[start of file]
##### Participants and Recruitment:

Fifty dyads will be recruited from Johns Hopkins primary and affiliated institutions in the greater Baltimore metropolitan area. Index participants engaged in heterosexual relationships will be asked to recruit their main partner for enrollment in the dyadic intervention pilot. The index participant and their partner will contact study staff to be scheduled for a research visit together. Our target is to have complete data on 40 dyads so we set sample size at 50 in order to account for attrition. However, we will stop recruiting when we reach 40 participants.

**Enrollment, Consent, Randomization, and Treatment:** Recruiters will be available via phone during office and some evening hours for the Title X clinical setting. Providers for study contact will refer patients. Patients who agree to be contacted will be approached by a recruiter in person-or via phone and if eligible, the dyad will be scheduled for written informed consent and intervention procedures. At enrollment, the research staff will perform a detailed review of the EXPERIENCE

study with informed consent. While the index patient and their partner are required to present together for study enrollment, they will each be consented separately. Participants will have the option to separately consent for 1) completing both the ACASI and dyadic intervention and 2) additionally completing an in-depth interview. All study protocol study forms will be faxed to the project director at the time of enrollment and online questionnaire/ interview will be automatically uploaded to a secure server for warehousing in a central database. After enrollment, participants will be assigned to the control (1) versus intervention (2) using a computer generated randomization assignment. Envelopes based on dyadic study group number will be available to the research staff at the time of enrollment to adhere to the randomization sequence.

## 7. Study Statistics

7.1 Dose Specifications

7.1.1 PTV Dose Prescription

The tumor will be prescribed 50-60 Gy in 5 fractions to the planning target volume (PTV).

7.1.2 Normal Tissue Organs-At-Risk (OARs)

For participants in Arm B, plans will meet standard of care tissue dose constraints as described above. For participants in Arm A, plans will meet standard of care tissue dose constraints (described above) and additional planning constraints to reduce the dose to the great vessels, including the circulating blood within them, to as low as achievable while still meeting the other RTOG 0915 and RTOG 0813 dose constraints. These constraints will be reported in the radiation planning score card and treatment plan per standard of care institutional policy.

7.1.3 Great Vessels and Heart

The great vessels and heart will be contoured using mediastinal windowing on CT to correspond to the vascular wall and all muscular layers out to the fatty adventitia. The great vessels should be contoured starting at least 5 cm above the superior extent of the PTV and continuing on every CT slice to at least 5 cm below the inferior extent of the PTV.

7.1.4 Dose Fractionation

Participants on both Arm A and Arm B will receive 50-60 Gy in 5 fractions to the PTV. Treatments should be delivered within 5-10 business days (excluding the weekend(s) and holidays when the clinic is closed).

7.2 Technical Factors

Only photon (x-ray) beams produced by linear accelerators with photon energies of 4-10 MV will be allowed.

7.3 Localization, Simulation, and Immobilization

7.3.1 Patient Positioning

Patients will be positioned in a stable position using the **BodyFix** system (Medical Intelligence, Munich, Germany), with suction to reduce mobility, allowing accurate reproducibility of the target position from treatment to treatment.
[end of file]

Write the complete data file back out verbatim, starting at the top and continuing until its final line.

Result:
##### Participants and Recruitment:

Fifty dyads will be recruited from Johns Hopkins primary and affiliated institutions in the greater Baltimore metropolitan area. Index participants engaged in heterosexual relationships will be asked to recruit their main partner for enrollment in the dyadic intervention pilot. The index participant and their partner will contact study staff to be scheduled for a research visit together. Our target is to have complete data on 40 dyads so we set sample size at 50 in order to account for attrition. However, we will stop recruiting when we reach 40 participants.

**Enrollment, Consent, Randomization, and Treatment:** Recruiters will be available via phone during office and some evening hours for the Title X clinical setting. Providers for study contact will refer patients. Patients who agree to be contacted will be approached by a recruiter in person-or via phone and if eligible, the dyad will be scheduled for written informed consent and intervention procedures. At enrollment, the research staff will perform a detailed review of the EXPERIENCE

study with informed consent. While the index patient and their partner are required to present together for study enrollment, they will each be consented separately. Participants will have the option to separately consent for 1) completing both the ACASI and dyadic intervention and 2) additionally completing an in-depth interview. All study protocol study forms will be faxed to the project director at the time of enrollment and online questionnaire/ interview will be automatically uploaded to a secure server for warehousing in a central database. After enrollment, participants will be assigned to the control (1) versus intervention (2) using a computer generated randomization assignment. Envelopes based on dyadic study group number will be available to the research staff at the time of enrollment to adhere to the randomization sequence.

## 7. Study Statistics

7.1 Dose Specifications

7.1.1 PTV Dose Prescription

The tumor will be prescribed 50-60 Gy in 5 fractions to the planning target volume (PTV).

7.1.2 Normal Tissue Organs-At-Risk (OARs)

For participants in Arm B, plans will meet standard of care tissue dose constraints as described above. For participants in Arm A, plans will meet standard of care tissue dose constraints (described above) and additional planning constraints to reduce the dose to the great vessels, including the circulating blood within them, to as low as achievable while still meeting the other RTOG 0915 and RTOG 0813 dose constraints. These constraints will be reported in the radiation planning score card and treatment plan per standard of care institutional policy.

7.1.3 Great Vessels and Heart

The great vessels and heart will be contoured using mediastinal windowing on CT to correspond to the vascular wall and all muscular layers out to the fatty adventitia. The great vessels should be contoured starting at least 5 cm above the superior extent of the PTV and continuing on every CT slice to at least 5 cm below the inferior extent of the PTV.

7.1.4 Dose Fractionation

Participants on both Arm A and Arm B will receive 50-60 Gy in 5 fractions to the PTV. Treatments should be delivered within 5-10 business days (excluding the weekend(s) and holidays when the clinic is closed).

7.2 Technical Factors

Only photon (x-ray) beams produced by linear accelerators with photon energies of 4-10 MV will be allowed.

7.3 Localization, Simulation, and Immobilization

7.3.1 Patient Positioning

Patients will be positioned in a stable position using the **BodyFix** system (Medical Intelligence, Munich, Germany), with suction to reduce mobility, allowing accurate reproducibility of the target position from treatment to treatment.